Add this one to the list with the Velvet Underground's "White Light/White Heat," the Clash's "Give 'Em Enough Rope" and a number of other great LPs that people had the misfortune to cut right after they cut rock landmarks.
Patti Smith's "Radio Ethiopia" came on the heels of her classic debut "Horses," with which she defined her pre-punk poetess persona and helped reshape the music of an era. Some have been unduly harsh in criticizing the follow-up, writing it off as too accessible. But that's precisely what makes it so significant.
"Horses" established Smith's greatness; "Radio Ethiopia" made her important. While retaining her quirky vocals and disturbing/poignant lyrics, such songs as "Ask the Angels" and "Pumping (My Heart)" also featured catchy guitar hooks of the sort that were lacking in the earlier work. They helped make this record her first strike into rock's mainstream, a far more influential release. The trend would continue and expand two years later with Smith's biggest hit, "Because the Night," co-written with Bruce Springsteen.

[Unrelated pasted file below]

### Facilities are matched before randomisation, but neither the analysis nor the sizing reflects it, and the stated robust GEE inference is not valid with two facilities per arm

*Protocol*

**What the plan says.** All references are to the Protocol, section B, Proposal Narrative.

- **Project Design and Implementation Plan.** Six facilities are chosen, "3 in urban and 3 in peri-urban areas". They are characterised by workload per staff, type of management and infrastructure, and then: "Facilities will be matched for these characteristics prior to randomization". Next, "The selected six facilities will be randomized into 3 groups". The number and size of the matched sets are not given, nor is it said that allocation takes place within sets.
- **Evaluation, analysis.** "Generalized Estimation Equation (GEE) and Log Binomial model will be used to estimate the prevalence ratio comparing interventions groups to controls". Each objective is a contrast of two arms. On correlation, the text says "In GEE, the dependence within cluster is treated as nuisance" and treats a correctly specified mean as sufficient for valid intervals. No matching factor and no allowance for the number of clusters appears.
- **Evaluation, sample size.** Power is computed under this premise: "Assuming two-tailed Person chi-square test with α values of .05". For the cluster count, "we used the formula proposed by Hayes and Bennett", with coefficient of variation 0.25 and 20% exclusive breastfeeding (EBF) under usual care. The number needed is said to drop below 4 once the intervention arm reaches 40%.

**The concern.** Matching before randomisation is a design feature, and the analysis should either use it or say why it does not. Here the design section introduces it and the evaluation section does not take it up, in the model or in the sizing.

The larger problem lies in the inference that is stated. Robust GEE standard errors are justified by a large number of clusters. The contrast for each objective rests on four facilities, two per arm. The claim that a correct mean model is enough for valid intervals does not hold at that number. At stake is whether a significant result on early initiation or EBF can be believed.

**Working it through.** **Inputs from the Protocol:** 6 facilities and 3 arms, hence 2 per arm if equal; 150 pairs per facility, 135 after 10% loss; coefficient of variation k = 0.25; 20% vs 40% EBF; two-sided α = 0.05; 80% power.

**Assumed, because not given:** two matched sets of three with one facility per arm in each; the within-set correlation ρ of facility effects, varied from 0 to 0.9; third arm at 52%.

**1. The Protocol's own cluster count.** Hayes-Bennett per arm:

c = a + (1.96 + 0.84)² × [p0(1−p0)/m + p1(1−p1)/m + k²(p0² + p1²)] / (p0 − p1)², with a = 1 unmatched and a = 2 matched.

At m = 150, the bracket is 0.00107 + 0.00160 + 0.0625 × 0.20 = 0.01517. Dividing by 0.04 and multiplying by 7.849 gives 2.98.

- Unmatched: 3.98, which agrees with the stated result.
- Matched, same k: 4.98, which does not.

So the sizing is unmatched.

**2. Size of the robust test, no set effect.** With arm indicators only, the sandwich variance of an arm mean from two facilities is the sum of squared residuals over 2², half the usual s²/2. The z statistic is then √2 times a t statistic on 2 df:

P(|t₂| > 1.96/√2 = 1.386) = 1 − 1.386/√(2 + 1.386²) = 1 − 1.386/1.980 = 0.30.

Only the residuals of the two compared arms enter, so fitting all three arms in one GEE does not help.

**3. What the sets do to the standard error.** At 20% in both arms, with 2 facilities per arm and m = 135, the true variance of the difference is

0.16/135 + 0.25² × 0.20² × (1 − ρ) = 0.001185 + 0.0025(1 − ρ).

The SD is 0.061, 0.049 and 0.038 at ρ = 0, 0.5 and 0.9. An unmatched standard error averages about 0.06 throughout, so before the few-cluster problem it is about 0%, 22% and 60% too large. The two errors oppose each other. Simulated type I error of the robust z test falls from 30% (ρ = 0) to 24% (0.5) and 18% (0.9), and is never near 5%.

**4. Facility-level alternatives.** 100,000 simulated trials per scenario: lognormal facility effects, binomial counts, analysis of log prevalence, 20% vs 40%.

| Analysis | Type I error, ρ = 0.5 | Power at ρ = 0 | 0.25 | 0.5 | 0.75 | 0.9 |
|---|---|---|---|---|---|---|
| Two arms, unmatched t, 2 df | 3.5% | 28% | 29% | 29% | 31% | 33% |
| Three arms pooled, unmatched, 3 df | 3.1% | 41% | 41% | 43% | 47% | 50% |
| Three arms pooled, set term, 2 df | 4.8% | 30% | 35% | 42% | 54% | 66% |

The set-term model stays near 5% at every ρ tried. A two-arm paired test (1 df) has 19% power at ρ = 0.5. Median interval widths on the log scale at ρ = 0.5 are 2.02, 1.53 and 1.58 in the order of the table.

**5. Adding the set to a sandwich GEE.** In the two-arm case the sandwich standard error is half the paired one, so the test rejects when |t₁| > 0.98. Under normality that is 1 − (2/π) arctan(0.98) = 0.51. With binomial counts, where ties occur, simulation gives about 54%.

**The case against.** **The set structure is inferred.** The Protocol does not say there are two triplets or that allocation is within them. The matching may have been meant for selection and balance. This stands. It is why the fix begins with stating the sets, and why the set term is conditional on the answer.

Even those who want no part of Smith's pop side can find something here: a 10-minute shot of unmitigated dissonance in a record-ending medley of the title track and "Abyssinia." In any case, all eight songs on the album offer a solid sampling of one of rock's great lyricists.
Miles Davis, "Porgy and Bess" (1958), Columbia; Bill Potts, "The Jazz Soul of Porgy & Bess" (1959), Capitol
Love, "Forever Changes" (1967), Elektra
Skeeter Davis & NRBQ, "She Sings, They Play" (1985), Rounder
Joe Ely, "Joe Ely" (1977), MCA
Tim Buckley, "Goodbye and Hello" (1967), Elektra
Van Morrison, "Saint Dominic's Preview" (1972), Warner Brothers
The Dwight Twilley Band, "Sincerely" (1975), Shelter
The J. Geils Band, "Full House" (1972), Atlantic
The Partridge Family, "Greatest Hits" (1989), Arista
Creedence Clearwater Revival, "Cosmo's Factory" (1970), Fantasy